Betsy Bevan was getting over a breakup in 1990, when she decided to attend a workshop by Music for People (MfP) co-founder David Darling at Upstate New York’s Omega Institute. “When I called, there was one spot left,” remembers the North Carolina-based musician and artist. “It was serendipitous. By the end of the workshop, I was no longer depressed about my breakup.”
Bevan subsequently enrolled in MfP’s Musicianship and Leadership Program and then spent five years as an MfP staffer. Today, she is one of MfP’s leading presenters, fluent in expressive arts and improvisation.
The Eastman-trained composer discovered child-directed “process art” in the mid-1990s. “I am a self-taught artist who loves the process of getting my colors, lines and images out on paper and canvas,” says Bevan, also an experienced music educator. “My painting reflects my immediate emotions and musical interest in rhythmic patterns and color motifs.”
Bevan’s discovery of art coincided with the brief loss of her hearing, stemming from a virus. “Most of us never know our full potential because the inner critic stops us at a certain point in our creative endeavors,” she adds. “I am thrilled to explore and share my truest voice through creativity.”
We recently caught up with the Greensboro resident to discuss the importance of authentic self-expression.
People are still talking about your session at last month’s MfP’s “SummerBreeze” workshop. What was it like?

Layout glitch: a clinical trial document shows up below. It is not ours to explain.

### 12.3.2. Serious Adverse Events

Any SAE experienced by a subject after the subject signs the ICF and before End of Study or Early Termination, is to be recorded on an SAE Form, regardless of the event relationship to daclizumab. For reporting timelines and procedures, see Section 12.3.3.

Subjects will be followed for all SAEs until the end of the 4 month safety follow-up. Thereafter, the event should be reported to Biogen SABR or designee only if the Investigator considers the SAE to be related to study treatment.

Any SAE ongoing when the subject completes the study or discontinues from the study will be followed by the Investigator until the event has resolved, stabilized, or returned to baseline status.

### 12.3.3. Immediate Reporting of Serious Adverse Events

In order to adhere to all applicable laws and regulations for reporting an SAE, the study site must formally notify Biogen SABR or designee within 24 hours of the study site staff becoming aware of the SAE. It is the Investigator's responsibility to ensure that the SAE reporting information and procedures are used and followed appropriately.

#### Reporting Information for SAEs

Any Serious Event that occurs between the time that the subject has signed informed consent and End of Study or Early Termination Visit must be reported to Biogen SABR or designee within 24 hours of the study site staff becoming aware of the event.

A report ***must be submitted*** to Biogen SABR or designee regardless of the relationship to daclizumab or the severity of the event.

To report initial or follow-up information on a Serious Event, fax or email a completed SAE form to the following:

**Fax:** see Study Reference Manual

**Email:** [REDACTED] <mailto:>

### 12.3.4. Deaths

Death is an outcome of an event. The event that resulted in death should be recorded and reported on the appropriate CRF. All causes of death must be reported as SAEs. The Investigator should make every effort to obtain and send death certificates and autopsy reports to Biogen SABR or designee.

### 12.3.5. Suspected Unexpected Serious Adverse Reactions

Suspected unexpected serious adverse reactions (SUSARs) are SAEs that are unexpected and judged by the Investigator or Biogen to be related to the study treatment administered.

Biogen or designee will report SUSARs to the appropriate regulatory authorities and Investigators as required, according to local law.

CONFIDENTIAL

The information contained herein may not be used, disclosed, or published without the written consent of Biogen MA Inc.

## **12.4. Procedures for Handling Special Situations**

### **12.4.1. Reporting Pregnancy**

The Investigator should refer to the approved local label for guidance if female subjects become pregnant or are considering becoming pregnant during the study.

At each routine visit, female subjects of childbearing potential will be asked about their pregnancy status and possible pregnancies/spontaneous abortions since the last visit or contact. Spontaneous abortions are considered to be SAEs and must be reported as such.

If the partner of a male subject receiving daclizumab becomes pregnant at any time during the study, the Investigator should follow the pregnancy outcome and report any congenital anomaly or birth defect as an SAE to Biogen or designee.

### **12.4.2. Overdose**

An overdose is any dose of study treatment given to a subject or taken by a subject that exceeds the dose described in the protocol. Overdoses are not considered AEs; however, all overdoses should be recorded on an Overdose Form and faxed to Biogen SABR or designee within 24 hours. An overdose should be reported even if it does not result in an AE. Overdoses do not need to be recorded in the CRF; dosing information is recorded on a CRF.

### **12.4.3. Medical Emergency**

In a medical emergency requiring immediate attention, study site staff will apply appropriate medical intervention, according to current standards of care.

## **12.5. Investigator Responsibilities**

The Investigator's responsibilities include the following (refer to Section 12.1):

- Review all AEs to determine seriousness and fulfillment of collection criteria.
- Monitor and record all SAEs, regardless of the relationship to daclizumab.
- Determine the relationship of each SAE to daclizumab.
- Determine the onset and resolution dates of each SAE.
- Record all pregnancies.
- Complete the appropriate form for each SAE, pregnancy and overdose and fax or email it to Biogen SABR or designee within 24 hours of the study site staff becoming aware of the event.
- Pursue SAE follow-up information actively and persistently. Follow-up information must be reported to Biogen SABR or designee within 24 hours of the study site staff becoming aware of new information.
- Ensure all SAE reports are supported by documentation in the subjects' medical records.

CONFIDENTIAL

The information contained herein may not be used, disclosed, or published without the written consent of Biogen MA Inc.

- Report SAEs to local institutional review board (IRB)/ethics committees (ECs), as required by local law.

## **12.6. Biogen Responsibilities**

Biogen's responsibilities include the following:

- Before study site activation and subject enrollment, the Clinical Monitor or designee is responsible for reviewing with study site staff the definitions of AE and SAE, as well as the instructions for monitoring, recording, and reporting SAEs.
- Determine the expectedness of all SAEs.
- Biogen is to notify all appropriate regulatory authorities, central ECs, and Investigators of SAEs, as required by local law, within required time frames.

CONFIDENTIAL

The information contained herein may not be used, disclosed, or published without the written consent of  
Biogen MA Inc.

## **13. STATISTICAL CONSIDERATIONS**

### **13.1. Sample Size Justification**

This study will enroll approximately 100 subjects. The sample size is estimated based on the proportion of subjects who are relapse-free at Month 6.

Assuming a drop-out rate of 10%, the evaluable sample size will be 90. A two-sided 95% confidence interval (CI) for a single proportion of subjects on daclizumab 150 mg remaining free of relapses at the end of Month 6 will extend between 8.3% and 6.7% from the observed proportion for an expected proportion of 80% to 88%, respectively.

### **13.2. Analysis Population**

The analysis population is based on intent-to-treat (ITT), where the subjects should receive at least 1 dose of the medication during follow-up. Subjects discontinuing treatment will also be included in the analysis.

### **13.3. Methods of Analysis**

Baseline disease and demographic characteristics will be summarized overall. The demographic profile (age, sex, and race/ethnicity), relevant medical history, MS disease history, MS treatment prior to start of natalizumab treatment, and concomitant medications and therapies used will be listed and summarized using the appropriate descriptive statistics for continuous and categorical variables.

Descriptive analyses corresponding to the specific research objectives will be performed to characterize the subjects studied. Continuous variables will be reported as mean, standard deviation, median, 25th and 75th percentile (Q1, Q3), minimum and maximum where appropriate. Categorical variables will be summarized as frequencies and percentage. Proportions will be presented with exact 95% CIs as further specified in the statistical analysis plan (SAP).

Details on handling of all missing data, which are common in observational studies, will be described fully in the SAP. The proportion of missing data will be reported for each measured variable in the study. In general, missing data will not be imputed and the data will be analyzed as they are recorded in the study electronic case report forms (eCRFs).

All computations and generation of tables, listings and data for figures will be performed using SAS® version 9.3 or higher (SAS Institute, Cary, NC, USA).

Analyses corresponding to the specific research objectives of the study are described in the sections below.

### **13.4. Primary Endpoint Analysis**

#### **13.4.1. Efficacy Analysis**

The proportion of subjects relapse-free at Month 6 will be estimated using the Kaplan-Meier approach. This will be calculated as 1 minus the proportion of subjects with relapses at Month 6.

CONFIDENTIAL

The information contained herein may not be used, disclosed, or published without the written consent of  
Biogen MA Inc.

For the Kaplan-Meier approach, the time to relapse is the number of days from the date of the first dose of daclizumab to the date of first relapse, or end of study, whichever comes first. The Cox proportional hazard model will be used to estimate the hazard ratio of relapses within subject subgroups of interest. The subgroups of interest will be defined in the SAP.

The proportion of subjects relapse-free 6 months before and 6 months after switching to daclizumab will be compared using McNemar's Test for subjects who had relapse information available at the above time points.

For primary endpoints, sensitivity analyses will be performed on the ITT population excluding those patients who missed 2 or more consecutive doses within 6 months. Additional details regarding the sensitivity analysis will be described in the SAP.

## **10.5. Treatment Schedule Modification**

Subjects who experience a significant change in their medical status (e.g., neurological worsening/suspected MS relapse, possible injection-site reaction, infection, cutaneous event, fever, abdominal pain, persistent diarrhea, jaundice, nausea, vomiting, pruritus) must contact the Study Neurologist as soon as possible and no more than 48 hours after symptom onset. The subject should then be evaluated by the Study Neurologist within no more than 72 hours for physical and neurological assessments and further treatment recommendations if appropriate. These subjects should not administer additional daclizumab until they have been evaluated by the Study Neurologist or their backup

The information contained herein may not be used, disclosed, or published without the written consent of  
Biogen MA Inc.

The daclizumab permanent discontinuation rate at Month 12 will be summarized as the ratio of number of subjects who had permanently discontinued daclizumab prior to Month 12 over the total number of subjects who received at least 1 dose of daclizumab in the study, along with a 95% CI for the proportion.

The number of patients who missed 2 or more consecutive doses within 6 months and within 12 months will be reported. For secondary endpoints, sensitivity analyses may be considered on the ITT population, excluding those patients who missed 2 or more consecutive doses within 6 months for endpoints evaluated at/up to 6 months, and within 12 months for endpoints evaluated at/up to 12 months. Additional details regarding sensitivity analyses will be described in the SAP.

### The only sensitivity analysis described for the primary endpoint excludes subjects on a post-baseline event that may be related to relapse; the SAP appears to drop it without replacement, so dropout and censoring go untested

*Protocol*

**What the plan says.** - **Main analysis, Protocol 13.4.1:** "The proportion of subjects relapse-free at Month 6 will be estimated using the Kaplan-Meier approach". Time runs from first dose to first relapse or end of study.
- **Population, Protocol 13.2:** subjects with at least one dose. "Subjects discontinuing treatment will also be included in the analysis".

We started making lines and colors on paper, using the upcoming Summer Solstice as a prompt, and then added words to our art. Afterward, we improvised on our instruments while looking at our art. The integrated process was deep and connective and seemed to work as well online as in person.
Is there a particular modality you prefer?
I love them all—music, art, writing, dance—and I’ve been an avid Zen meditator for years. I see them as ways to self-discovery, paths to my more authentic self.
I like to experience the combination of these modes and share the process with others. Music for People, along with studies at the Expressive Arts Institute [in Sarasota], has given me the confidence to facilitate groups.
What advice do you have for educators interested in incorporating the arts into their curricula?
Be curious. Be willing to explore creativity with your students. You can start simply with a crayon or marker and a piece of paper. Follow what your body wants to do—a gesture and then go from there. Or start with a sigh and stretch it into a held sound. Then maybe tap or clap a pattern. You can also hand students something to touch or feel, like a stone or some cloth.
Don’t think about the end result—just enjoy the process. Explore.
What about teachers or students who don’t think they’re creative?
Through the arts, we see more of ourselves—in line and color, in movement, and in sound and worlds. It’s fascinating, this journey of discovering ourselves. There are no right or wrong ways to create and experiment like a child. I recommend having a Zen beginner’s mind, not knowing what you’re doing or what the outcome will be.
Do you think your hearing loss was an act of grace?
I think so. At one point, I went to Arizona, where I underwent the Tomatis method, using musical recordings to stimulate the vagus nerve. I’ve always been into alternative medicine, and this experience helped me access more creativity. From there, I started drawing and painting with a passion and, a few years later, sold my first piece of art.
Who or what inspires you?
Listening to and being in nature, feeling the sensuality of the world around me—the wind, trees, sky, light and color.
The poetry of Rumi inspires me. When I read his work, I often hear music and write it out. I love ethnic music and contemporary composers, like Ravel and Stravinsky. I’m always looking at books about art and dance and enjoy dancers like Martha Graham, Merce Cunnigham and Rudolf Nureyev.
I’m all about tapping into my creative energy and stimulating personal growth.